Genetics - are you fighting a losing battle or working your strengths?

Genetics - are you fighting a losing battle or working your strengths?

Posted by Ben Crowley on Aug 02, 2014 in #Ambassador Blogs.

The gene pool is a funny one and when it comes to building muscle, or any sporting prowess for that matter, I’m convinced genetics plays a huge part.

When I say that, I don’t mean that anyone can’t build a great (or at least good) physique, as I believe they can, however I do think it’s important that we put “great physique” in context.

Mike Tyson

I’m a boxing fan, and I’m sure most people have heard of Mike Tyson. What you may not know about Mike is that by the time he was 16, he was well over 90kg at 5’10, lean and incredibly strong! Did I mention he’d barely lifted a weight in that time?

Harry Aikines

Another guy to look at is British sprinter  Harry Aikines. At 21 he had a huge amount of muscle, and despite an awesome chest – never trained it, as he was already “too big to be a sprinter” – it’s as if these things happen by accident!

Sonny Bill Williams

Sonny Bill Williams is no doubt another genetic marvel, some guys simply have all the gifts, infact guys like this could likely not train at all, yet probably look better than someone of average genetics who trains very regularly.

It was said famous bodybuilder Kevin Levrone used to train half of every year at times. His genetics were so good, he’d get it all back incredibly quickly every time.


Likewise, we’ve all seen the “ET’s” in the gym and the street. Tiny arms, skinny but a little tummy that never seems to go away. Some train day in and day out and get nowhere – which admittedly has a lot to do with bad training!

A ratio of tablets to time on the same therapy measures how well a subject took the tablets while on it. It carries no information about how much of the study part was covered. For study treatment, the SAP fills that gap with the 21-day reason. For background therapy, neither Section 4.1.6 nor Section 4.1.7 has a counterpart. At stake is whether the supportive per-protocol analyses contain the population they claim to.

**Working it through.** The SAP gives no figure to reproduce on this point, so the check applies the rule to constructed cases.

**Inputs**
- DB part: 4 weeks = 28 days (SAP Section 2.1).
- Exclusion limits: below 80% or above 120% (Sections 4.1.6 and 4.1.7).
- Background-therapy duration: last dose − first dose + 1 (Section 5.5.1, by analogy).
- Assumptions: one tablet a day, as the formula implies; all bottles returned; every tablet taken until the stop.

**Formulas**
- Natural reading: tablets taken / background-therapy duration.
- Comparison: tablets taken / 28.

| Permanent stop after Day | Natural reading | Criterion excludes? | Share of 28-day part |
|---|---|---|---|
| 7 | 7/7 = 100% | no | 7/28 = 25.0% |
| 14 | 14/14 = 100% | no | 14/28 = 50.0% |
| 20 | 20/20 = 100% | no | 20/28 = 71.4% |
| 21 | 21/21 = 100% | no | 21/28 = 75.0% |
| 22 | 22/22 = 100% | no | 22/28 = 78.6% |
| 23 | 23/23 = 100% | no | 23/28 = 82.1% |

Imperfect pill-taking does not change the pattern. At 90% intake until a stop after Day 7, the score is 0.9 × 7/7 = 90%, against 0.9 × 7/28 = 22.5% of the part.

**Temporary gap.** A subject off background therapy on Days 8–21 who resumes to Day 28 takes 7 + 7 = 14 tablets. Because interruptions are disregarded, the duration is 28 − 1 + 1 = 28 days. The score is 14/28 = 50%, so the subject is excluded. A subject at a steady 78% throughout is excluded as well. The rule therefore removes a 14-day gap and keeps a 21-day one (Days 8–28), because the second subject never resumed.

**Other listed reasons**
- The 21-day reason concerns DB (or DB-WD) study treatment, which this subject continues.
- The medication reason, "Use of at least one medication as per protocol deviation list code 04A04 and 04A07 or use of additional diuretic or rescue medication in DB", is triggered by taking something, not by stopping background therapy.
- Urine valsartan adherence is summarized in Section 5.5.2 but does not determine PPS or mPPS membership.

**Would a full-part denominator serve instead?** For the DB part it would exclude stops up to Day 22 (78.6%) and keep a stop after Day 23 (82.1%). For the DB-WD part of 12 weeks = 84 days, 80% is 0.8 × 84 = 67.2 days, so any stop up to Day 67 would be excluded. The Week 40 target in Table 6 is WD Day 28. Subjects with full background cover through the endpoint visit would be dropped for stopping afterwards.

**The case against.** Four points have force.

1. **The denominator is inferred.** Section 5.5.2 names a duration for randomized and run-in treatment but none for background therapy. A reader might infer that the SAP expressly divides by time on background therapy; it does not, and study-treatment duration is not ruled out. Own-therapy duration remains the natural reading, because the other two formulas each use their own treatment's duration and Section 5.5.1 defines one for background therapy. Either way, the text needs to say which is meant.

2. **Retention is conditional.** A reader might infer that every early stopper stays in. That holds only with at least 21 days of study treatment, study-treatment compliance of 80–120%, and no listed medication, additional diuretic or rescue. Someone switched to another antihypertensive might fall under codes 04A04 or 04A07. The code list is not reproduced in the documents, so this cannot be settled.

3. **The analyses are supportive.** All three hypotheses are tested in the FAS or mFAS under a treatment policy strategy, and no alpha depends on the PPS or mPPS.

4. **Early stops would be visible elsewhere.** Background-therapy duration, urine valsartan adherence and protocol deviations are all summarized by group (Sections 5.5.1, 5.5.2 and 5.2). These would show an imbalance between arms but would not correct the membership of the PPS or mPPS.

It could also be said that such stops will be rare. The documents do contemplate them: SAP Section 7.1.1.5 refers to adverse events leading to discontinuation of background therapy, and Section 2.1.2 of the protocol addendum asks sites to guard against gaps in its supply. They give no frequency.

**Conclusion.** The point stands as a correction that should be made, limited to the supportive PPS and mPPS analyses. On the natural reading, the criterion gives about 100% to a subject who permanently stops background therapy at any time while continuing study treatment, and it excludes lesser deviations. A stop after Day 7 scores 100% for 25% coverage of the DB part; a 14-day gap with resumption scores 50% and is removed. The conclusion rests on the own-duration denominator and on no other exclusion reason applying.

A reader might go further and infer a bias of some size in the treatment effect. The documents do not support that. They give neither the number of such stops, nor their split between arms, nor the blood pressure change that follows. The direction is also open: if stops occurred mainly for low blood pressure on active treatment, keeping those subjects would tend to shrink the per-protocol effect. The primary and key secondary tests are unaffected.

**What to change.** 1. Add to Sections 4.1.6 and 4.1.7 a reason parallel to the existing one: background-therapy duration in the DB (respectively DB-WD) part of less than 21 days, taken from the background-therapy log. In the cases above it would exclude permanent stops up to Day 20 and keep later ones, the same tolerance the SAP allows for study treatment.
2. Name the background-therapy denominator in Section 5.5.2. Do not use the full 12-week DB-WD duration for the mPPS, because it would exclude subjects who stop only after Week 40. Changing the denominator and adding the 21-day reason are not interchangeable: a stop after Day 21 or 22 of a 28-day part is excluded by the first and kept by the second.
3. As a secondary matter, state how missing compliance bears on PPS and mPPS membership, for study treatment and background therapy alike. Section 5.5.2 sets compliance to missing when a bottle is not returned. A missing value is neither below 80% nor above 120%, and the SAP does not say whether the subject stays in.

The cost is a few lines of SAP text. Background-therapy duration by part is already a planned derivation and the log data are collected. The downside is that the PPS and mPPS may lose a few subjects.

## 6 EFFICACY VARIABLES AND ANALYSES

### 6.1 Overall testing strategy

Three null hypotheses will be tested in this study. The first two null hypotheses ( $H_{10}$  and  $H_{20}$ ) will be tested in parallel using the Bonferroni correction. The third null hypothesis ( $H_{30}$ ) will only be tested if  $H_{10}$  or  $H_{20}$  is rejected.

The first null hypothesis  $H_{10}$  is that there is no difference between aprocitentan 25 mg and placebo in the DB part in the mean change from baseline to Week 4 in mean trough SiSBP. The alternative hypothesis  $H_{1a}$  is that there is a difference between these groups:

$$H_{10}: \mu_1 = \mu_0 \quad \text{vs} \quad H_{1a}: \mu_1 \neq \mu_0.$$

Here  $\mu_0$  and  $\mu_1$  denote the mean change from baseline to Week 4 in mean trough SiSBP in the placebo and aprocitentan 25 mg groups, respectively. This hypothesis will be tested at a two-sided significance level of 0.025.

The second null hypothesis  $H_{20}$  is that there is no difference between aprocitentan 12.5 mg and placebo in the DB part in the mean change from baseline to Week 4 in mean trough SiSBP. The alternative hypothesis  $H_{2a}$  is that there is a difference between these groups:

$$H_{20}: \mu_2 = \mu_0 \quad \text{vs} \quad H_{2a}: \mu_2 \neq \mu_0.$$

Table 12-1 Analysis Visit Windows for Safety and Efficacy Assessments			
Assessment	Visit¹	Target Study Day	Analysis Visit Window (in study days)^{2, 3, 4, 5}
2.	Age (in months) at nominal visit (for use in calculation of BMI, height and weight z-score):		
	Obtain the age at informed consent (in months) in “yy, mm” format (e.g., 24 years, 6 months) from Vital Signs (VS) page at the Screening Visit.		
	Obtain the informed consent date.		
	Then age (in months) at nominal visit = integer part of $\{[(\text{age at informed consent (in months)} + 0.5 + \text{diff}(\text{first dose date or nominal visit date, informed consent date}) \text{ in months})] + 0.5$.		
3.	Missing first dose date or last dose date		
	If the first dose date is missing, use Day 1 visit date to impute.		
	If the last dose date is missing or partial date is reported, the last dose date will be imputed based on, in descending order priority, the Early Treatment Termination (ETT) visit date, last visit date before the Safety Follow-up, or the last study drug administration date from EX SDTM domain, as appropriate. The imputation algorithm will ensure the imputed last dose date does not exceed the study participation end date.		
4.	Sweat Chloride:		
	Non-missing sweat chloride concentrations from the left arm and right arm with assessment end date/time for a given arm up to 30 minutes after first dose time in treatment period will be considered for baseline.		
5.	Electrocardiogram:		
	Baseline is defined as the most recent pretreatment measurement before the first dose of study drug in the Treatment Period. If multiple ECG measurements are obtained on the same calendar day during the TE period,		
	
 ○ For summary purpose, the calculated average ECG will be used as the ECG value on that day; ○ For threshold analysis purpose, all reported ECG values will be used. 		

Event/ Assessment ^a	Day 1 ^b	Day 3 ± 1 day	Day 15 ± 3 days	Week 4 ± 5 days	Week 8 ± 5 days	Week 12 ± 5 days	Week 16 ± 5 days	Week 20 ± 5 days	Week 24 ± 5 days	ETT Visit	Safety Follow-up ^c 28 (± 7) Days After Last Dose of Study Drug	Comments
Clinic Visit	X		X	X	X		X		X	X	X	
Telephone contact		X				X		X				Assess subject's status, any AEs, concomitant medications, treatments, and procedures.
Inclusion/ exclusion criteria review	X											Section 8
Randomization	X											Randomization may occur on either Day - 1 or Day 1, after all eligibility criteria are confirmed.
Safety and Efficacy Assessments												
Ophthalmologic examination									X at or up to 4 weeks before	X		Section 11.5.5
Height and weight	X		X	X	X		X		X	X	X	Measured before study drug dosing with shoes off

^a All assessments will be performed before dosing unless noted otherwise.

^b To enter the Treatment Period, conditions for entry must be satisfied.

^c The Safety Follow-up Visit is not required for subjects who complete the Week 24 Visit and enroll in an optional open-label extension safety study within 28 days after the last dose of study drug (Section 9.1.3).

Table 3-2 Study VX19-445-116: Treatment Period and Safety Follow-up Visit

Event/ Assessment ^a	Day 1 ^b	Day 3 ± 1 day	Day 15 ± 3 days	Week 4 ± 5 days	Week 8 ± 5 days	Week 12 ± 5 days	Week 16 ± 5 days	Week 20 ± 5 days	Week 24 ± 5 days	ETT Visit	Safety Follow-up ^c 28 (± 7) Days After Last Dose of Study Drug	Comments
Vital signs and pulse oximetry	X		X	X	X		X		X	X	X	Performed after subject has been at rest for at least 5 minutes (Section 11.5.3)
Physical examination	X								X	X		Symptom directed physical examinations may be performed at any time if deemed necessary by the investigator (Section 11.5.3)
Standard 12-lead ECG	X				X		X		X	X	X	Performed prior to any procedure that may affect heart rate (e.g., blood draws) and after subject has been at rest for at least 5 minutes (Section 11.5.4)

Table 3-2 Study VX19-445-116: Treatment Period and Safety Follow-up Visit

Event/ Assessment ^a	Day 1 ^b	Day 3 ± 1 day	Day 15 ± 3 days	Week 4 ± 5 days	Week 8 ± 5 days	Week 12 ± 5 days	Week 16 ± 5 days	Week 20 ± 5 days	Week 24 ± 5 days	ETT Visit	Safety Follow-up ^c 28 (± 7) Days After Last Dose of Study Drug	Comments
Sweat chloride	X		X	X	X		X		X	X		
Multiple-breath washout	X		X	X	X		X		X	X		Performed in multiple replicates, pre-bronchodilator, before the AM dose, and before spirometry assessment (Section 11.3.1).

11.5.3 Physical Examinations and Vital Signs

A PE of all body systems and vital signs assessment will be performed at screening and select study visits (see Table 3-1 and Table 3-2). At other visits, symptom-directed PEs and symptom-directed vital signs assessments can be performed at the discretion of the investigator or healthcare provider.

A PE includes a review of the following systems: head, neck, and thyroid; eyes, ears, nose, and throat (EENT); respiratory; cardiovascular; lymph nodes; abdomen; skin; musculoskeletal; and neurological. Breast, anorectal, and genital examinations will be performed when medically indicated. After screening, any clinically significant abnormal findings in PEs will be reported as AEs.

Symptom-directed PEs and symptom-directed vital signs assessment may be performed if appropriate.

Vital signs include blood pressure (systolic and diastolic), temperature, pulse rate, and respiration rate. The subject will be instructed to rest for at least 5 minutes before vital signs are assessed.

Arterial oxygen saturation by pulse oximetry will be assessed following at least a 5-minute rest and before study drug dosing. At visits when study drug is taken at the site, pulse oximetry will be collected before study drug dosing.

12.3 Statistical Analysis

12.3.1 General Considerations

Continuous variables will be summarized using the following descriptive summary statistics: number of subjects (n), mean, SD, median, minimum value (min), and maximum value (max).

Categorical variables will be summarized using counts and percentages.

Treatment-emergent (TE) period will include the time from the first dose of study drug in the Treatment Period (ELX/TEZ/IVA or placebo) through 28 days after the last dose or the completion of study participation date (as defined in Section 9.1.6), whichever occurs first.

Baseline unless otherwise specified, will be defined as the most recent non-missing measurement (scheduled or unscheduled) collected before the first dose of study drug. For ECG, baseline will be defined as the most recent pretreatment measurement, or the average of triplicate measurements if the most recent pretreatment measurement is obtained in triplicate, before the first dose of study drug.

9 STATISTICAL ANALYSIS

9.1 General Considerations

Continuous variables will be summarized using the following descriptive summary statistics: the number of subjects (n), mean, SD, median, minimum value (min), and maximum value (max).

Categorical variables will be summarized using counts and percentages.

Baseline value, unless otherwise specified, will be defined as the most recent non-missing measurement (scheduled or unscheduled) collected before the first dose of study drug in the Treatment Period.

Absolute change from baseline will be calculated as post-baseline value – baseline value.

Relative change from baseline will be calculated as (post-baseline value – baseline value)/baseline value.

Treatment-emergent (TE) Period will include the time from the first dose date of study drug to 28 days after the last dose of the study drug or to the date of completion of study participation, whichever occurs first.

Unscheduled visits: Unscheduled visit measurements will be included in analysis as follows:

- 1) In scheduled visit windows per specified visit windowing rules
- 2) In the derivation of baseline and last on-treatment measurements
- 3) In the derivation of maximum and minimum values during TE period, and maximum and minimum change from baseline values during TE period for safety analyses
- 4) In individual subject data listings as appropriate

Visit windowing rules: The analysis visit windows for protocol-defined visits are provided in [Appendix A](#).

Most of the rest of us (at least the ones who stick with weight training) are somewhere in the middle. As I’m naturally endomorphic, I have to work a bit harder than some, but at the same time find cutting weight relatively easy, so it seems to balance out.

The reality is that an ET doomed with the worst genetics may never be able to hold much muscle while being lean, he can either have a bit of size, while holding quite a bit of bodyfat, or be small and lean (which can be very aesthetic anyway).

These days my goals are to focus on keeping bodyfat down much more so than trying to maintain peak strength or size, however one thing that is very kind to ectomorphs is age! As we get older, it gets easier to build muscle, however bodyfat does creep up.

The reality is that even if I wanted to do everything (legally and safely) possible to pack on mass, I’d never be that big anyway.

If you read my first post you’d be aware that I took quite a rapid turn from endurance, body weight style training to more heavy resistance training just before I turned 20.

While I really enjoyed getting strong and adding muscle, my new found muscle meant I lost a lot of agility and my fitness was embarrassingly bad. I used to chuckle when people said “you look very fit” as I most definitely was not. I also had serious back pain 95% of the time, as I was too busy trying to get my squat weight up than worry about good form, and taking 5 minute breaks between heavy sets did nothing for my overall conditioning!

Unfortunately, building fitness and gaining muscle can be two opposing forces with one very often sabotaging the other. So, what’s a guy to do that needs to weight train a lot to make decent gains, but wants to maintain good fitness too?

Basically, my training involved 4 weight training days with 2-3 “cardio” sessions thrown in on alternate days.